How to Sand Wood Faster

Speed up your woodworking projects

Sanding wood can get boring, but you can finish this tedious chore in as much as half the time—and with better results—if you know a few tricks.

By the DIY experts of The Family Handyman Magazine

Grab a second sander

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Sand faster with suction

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Skip a grit

You don’t have to use every single grit as you sand your way from coarse to fine. Instead, use every other grit; 80-120-180 or 100-150-220, for example.

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Stop the swirls

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Know when to stop

How smooth is smooth enough? We put that question to professional woodworkers—and couldn’t get a straight answer. (Woodworkers are notoriously noncommittal.) “It depends...” was the typical response. Here’s what that means:

“Open-grain” woods like oak and walnut have coarse grain lines and a rough texture. So sanding to very fine grits is a waste of time. “Closed-grain” woods like maple and cherry have a smoother, more uniform texture. So they need to be sanded with higher grits before the sanding scratches will disappear.

The finish matters too. For thick coatings like polyurethane, varnish or lacquer, most of the guys we talked to stop at 150 grit on open grain woods, 180 on closed. For oil finishes, which don’t create much buildup, higher is better; 220 on open grain, 240 on closed.

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Bigger is better*

A 5-in. random orbit sander is the essential sanding tool for any DIYer. If you’re a serious woodworker, you’ll also love a 6-in. version. An extra inch may not seem like it would produce a big jump in sanding speed, but it means almost 45 percent more sandpaper surface, plus a more powerful motor. Sanding faster comes at a price, of course: Six-inch sanders are two to three times more expensive than five-inchers, and the larger sanders are a little harder to control, especially on vertical or narrow parts.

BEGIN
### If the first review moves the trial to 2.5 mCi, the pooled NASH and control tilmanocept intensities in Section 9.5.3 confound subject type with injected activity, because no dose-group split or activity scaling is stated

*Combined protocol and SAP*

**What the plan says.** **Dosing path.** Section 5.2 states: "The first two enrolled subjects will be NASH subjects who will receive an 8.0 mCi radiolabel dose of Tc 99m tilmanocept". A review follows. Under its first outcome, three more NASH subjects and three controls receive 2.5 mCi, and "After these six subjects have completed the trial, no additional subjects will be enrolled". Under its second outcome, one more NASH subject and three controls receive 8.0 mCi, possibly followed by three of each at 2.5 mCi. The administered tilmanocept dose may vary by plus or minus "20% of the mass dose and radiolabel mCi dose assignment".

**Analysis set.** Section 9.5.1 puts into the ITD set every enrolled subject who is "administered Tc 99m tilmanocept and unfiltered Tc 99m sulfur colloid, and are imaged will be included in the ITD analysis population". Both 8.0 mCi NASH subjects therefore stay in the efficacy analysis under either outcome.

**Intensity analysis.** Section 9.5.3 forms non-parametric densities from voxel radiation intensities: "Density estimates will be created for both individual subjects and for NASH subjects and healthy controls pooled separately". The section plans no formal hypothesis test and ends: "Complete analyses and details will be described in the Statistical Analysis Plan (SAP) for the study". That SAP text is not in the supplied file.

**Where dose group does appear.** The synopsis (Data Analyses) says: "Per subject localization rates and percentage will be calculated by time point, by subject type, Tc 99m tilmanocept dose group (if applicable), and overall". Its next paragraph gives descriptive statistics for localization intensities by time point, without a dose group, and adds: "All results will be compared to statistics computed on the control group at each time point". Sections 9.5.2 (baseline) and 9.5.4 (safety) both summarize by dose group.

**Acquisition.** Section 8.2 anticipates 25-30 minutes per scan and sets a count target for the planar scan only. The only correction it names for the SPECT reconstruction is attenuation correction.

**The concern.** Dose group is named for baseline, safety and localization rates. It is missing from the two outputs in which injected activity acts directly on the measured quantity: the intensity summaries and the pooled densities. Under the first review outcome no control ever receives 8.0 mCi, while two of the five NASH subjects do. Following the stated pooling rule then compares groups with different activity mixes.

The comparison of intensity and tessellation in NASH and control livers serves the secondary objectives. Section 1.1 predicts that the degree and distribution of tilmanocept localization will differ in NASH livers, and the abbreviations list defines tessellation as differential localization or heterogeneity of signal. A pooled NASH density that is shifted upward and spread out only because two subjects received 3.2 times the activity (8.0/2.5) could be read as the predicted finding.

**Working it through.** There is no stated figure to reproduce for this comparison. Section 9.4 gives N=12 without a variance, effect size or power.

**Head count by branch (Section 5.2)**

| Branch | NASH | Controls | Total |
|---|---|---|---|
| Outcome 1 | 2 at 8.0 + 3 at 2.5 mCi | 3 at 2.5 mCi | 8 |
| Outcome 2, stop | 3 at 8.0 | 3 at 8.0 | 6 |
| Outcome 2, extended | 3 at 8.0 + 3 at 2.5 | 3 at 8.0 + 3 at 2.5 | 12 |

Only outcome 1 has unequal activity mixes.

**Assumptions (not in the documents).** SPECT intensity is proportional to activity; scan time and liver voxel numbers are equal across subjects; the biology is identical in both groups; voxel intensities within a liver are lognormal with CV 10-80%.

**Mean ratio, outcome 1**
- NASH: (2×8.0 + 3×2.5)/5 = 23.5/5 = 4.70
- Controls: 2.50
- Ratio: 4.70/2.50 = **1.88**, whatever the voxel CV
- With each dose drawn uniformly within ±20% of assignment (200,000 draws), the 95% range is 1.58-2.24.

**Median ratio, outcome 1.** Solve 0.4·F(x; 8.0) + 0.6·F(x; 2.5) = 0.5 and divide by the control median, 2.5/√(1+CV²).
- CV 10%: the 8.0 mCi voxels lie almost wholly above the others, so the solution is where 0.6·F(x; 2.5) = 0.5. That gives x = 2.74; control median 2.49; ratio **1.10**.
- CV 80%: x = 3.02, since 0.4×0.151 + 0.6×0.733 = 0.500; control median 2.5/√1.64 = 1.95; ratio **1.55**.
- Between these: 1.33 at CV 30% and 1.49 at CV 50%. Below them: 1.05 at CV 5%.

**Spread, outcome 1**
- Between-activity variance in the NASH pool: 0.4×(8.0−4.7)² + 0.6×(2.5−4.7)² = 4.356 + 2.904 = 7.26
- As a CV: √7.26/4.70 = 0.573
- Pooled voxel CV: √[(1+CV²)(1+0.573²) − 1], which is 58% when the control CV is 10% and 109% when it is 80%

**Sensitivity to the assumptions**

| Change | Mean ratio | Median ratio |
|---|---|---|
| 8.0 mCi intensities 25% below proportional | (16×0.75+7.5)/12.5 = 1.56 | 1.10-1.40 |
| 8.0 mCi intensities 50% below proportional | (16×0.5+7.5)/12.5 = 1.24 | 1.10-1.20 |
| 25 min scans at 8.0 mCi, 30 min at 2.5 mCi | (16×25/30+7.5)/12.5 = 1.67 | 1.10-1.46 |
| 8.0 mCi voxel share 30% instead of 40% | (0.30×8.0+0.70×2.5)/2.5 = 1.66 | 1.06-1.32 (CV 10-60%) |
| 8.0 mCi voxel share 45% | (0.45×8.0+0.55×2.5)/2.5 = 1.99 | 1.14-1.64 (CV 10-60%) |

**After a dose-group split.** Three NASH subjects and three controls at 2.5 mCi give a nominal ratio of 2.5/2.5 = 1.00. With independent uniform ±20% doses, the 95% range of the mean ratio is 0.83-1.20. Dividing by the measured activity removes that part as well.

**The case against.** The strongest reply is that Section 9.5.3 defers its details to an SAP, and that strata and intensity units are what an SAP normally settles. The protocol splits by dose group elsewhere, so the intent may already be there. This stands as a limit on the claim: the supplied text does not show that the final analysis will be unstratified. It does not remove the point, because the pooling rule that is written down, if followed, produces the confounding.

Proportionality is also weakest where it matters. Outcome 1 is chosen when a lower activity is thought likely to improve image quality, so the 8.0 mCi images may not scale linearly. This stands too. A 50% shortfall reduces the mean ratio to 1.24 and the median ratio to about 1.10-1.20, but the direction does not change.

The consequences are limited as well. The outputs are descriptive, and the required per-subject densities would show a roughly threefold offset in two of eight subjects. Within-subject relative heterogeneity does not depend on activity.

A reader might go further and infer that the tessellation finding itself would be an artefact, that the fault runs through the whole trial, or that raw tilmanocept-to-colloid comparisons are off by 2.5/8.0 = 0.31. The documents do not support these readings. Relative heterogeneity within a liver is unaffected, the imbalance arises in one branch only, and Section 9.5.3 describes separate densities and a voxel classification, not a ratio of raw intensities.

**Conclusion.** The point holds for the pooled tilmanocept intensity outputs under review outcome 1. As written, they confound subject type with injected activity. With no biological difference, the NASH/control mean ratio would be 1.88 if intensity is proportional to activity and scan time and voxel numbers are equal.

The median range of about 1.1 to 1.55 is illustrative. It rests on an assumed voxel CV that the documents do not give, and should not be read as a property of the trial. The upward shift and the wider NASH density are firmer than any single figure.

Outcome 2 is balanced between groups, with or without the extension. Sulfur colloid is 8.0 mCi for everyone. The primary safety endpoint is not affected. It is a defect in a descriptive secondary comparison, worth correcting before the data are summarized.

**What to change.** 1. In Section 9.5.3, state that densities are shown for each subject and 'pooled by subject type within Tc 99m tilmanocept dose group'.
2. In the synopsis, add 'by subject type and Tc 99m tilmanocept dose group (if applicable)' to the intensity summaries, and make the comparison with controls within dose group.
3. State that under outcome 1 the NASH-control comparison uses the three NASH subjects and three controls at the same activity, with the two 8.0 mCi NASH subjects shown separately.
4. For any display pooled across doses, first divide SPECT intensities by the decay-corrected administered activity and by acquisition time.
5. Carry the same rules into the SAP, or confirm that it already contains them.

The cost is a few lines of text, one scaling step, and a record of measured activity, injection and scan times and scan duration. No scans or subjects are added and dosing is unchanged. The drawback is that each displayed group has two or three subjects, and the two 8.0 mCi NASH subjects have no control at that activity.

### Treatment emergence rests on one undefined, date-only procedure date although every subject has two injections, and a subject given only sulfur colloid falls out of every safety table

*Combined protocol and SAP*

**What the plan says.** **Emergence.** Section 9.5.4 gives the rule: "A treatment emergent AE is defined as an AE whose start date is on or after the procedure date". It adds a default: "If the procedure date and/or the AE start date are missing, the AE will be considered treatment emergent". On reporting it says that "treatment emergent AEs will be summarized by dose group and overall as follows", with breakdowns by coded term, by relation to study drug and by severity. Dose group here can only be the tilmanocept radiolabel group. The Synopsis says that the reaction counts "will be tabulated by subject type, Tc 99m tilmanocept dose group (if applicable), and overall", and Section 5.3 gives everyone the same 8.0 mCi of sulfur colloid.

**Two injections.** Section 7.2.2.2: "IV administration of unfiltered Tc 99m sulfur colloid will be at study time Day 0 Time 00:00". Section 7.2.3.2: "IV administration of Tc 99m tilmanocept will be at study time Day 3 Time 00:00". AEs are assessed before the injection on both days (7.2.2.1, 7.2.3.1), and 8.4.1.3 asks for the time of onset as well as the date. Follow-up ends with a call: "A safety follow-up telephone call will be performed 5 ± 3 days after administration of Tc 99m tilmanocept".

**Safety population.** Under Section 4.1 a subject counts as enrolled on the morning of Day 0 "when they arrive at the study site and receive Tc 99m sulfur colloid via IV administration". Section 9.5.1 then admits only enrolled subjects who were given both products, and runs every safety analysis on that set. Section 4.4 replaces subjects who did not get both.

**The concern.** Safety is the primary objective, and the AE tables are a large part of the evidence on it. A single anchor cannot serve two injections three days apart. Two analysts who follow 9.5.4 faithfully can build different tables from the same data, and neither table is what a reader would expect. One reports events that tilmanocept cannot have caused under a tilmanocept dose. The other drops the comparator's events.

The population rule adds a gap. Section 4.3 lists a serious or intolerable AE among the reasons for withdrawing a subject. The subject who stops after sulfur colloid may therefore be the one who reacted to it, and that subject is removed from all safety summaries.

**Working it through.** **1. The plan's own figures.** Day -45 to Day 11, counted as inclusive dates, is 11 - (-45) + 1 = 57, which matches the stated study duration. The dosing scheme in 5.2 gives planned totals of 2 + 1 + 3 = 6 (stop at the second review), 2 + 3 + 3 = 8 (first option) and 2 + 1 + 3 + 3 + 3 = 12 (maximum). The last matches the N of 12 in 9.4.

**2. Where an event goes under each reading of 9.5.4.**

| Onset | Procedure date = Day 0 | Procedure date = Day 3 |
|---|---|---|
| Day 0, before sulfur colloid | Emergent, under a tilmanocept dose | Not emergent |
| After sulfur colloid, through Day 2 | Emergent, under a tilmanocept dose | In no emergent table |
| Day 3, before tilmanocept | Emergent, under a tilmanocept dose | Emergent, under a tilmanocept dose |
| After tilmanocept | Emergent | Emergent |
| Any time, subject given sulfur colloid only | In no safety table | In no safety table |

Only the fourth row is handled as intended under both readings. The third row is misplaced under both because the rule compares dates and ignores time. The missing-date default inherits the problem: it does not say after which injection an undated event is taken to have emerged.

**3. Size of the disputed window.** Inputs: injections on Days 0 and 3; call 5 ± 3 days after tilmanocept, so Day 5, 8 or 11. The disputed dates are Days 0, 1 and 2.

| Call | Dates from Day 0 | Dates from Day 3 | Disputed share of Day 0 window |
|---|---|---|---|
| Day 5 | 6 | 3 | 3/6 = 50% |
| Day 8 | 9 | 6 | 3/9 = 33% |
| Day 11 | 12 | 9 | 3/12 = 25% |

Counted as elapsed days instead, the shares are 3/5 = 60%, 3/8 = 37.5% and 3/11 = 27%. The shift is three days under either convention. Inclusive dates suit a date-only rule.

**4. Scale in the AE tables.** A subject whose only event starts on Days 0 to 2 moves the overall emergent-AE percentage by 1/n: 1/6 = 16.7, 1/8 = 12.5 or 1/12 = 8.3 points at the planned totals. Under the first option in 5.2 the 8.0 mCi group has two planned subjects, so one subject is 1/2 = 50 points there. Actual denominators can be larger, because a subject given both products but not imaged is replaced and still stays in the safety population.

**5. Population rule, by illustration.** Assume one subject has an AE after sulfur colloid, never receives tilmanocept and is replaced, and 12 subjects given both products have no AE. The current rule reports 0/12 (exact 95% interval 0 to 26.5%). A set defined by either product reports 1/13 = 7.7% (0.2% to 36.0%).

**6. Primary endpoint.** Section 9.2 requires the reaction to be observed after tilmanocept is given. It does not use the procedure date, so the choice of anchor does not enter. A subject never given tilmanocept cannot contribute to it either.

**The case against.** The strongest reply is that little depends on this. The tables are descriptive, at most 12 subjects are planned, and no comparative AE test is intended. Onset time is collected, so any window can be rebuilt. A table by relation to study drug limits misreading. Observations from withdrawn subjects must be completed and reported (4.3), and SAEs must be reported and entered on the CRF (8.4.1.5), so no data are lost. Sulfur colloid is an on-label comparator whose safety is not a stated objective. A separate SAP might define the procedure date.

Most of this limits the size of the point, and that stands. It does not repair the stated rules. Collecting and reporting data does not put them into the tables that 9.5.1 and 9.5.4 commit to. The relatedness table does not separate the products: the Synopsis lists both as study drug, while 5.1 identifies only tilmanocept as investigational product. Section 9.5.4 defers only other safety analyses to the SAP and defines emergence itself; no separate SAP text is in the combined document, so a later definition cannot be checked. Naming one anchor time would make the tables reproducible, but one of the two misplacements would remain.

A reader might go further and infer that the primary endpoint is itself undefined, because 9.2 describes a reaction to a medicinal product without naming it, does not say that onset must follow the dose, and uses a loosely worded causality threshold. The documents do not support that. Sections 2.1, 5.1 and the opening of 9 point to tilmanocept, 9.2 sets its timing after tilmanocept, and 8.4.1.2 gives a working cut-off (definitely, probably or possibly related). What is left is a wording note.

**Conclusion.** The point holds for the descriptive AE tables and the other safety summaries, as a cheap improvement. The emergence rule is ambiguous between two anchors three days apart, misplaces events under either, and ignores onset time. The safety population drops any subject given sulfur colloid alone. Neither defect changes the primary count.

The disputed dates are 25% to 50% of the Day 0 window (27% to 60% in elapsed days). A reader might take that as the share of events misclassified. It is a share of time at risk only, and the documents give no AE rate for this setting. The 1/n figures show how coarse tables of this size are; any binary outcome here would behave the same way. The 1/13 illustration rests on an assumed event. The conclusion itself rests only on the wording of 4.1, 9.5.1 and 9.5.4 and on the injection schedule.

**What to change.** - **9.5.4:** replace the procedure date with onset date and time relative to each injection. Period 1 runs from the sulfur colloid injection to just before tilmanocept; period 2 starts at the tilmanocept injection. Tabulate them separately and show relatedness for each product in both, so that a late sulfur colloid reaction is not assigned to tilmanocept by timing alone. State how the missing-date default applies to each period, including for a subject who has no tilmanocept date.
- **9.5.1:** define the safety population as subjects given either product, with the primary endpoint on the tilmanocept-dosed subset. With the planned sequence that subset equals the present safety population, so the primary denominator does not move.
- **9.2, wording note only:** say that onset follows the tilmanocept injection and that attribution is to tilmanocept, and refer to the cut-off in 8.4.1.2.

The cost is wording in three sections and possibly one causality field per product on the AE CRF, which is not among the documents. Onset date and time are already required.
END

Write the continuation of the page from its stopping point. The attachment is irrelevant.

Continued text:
*Sometimes

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Presand your stock

Before cutting up boards for your next project, sand them all with 80- or 100-grit. You might waste a little time sanding areas that will end up as scraps, but you’ll come out ahead in the long run. The initial sanding—removing scratches, dents and milling marks—is the heaviest sanding. And if you sand boards before cutting or assembly, you can use the tool that does deep sanding fastest: a belt sander. Sanding whole boards also eliminates the repetition of stopping, starting and setup for individual parts.

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Save your sanity

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Stack 'em and sand 'em

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Sand across the grain

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Premium paper works faster

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Prevent glue spots

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Required Tools for this Project

Have the necessary tools for this DIY project lined up before you start—you’ll save time and frustration.

  • Clamps
  • Belt sander
  • Dust mask
  • Hearing protection
  • Orbital sander
  • Rags
  • Safety glasses
  • Sanding block
  • Shop vacuum

You may also want stereo headphones.

Required Materials for this Project

Avoid last-minute shopping trips by having all your materials ready ahead of time. Here's a list.

  • Sandpaper
  • Masking tape